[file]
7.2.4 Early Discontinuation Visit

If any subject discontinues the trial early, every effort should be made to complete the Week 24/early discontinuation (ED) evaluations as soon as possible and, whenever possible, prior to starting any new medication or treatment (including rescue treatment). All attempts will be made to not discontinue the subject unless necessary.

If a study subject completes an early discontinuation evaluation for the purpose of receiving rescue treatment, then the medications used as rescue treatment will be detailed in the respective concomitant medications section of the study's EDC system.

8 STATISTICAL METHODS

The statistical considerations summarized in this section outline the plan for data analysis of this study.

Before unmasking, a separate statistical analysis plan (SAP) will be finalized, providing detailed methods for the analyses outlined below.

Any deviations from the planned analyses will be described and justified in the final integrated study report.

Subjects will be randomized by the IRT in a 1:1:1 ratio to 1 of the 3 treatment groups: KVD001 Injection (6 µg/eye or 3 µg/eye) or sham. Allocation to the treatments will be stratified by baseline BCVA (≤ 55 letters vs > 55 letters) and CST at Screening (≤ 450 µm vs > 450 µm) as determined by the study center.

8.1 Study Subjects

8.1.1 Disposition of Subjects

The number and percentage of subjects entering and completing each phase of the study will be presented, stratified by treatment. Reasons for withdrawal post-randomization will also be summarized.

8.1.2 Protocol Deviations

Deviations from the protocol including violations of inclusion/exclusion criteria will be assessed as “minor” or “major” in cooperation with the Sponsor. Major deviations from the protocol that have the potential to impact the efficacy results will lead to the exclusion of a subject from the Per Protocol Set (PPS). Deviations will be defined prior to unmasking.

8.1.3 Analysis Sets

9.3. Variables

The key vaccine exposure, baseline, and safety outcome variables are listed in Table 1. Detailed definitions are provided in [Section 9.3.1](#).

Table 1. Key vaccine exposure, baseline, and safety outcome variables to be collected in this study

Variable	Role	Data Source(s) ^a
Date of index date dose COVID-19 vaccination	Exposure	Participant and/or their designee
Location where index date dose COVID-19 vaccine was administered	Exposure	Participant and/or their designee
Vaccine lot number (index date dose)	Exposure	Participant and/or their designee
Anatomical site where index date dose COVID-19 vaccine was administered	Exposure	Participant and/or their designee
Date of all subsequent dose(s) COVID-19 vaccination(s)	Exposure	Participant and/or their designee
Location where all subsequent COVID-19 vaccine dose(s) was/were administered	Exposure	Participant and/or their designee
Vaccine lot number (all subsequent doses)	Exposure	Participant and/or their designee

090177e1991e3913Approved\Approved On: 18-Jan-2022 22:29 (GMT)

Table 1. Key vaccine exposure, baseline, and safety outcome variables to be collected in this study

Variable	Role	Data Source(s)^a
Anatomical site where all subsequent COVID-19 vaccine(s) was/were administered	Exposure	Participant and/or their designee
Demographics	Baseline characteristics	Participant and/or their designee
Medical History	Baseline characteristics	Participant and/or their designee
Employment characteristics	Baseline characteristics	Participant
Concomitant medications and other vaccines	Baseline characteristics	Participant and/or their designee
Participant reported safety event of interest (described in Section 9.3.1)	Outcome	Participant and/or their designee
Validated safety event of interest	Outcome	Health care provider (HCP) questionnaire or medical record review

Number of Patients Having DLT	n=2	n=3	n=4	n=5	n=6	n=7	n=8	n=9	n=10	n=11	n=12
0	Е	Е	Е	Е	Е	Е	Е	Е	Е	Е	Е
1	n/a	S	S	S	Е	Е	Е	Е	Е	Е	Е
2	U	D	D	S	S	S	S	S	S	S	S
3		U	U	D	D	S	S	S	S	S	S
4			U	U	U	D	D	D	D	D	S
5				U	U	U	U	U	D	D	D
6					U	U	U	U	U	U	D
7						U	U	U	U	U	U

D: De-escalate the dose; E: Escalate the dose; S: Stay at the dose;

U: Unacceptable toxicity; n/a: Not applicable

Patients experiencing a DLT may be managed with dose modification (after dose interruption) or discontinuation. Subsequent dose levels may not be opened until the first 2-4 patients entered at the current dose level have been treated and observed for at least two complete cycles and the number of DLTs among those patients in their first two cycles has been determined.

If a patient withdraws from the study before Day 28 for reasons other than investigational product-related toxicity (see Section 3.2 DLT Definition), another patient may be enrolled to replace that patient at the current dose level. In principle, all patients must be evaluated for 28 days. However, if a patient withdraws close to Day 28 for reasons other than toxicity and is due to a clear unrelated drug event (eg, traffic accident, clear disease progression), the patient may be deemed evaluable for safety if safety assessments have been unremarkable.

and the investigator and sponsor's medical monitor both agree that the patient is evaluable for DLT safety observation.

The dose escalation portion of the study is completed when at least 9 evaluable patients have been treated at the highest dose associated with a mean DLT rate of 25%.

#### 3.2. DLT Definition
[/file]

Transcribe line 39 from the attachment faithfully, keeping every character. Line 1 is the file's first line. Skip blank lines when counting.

2	U	D	D	S	S	S	S	S	S	S	S